There are 71 pages of text dealing with these 17 resolutions.  Every renewal and charter grant includes numerous conditions which begs the question: are these operators adequately submitting documentation and do they engage in practices that satisfies the charter school law? (Even considering that Pennsylvania has one of the worst charter school laws in the nation.)  Charter schools sell themselves as the savior of failing public schools.  They purport to operate more efficiently and educate better than their public school counterparts.  Yet the evidence on the performance frameworks which can be accessed on the district website for each and every school fails to show stellar results in the majority of charter schools.  They suck the taxpayer dollars into a huge black hole further crippling existing public schools.  When will the citizens and politicians of this state acknowledge that this is an excessively expensive failed experiment which has undermined and harmed a public institution that serves the common good?  Probably not until the “follow the money” trail is exposed.

 Resolutions SRC-1 (KIPP West Philadelphia C.S.) and SRC-3 (Southwest Leadership Academy) were both amendments for location change.  Public schools are anchors in their community.  Charter schools change locations without consideration of building community stability because the reform model relies on disruption not stability. APPS members asked why a community is not notified or consulted before the SRC gives the OK for a charter to move into that community.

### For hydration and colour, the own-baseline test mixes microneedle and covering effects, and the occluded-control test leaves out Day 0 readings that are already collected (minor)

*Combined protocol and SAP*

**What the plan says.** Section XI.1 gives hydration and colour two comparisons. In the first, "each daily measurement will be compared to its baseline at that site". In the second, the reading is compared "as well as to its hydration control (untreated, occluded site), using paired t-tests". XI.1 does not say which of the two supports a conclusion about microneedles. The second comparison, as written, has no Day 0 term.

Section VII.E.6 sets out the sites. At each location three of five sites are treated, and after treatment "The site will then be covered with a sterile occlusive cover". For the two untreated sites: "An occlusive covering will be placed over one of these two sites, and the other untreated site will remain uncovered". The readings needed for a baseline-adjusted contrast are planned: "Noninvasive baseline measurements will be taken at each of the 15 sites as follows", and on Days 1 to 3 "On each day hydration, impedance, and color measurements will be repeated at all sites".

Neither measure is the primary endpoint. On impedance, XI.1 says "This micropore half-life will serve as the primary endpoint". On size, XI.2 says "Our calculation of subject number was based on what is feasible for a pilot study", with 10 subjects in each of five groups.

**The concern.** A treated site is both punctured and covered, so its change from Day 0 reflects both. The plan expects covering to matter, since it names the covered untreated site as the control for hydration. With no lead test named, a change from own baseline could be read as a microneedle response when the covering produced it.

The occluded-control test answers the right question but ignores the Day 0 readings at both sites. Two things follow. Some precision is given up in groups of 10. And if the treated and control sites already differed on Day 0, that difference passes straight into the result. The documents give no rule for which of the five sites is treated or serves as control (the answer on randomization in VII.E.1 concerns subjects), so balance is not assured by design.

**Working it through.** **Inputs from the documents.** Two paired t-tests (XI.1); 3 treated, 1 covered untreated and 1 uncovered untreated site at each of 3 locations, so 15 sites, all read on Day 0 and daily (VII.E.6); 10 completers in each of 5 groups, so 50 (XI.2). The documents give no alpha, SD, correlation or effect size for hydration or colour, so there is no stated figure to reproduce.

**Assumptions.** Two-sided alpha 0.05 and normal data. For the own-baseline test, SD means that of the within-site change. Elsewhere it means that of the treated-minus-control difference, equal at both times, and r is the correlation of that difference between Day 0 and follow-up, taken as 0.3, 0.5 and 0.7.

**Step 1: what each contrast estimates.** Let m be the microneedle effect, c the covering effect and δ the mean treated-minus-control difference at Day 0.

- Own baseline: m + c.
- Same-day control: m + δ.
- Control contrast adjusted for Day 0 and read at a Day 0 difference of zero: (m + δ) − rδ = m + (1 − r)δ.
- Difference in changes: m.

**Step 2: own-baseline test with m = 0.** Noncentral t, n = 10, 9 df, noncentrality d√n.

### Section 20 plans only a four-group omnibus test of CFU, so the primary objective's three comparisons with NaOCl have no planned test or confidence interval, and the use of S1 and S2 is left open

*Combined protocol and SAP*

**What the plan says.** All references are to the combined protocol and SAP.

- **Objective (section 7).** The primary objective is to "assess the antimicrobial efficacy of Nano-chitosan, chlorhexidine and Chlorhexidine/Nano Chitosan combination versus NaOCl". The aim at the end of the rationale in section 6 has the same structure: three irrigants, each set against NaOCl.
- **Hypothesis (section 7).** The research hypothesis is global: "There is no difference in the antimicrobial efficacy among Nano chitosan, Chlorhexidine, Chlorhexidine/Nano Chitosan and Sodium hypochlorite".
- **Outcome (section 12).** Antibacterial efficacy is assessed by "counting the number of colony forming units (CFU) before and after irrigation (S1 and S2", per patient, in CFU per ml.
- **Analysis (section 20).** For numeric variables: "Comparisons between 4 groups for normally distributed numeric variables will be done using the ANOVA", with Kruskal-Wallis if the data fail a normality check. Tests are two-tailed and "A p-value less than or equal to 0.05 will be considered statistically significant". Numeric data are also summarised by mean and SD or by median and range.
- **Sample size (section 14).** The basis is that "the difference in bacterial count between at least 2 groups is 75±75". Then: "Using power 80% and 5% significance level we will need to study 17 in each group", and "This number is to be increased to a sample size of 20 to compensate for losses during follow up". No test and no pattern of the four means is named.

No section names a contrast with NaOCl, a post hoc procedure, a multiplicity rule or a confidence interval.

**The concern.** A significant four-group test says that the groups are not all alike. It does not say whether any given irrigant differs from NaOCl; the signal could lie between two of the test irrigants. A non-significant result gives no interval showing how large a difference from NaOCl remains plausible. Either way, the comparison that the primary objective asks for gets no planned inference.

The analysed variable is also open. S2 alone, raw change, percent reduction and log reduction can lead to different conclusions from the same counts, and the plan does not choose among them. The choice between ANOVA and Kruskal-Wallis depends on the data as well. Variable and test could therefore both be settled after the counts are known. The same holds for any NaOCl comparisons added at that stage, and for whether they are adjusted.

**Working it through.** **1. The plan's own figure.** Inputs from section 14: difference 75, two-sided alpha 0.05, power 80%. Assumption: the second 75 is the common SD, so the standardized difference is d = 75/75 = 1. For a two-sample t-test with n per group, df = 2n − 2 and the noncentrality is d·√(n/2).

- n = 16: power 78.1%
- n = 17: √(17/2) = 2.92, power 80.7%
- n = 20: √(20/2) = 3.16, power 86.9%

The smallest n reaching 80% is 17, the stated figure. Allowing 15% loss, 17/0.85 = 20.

SRC-4 (Architecture and Design C.H.S. , also known as CHAD) was the sole resolution for Non-renewal.  This school received a “Does Not Meet Standards” designation  in all three categories–Academic, Organizational, and Financial.  It was alarming that the school has steadily declined academically in each year of its charter.  Nonetheless, a vocal school contingent came to fight to keep their school open despite its startling failures.  The Inquirer reported that the school’s administration had hired a consultant to organize opposition to non-renewal.

 SRC-11 (Universal Alcorn), SRC-12 (Universal Institute), and SRC-13 (Universal Vare) are all part of the Universal portfolio of 7 schools run by music mogul Kenny Gamble, who, like many charter founders, has no education experience or training. All seven of these schools have been plagued with questionable financial practices.  In all seven schools, there are 21 Academic, Organizational, and Financial subcategories which all schools are rated on by the Charter School Office (CSO).  Only TWO categories out of all possible 21 received a “Meets Standards.”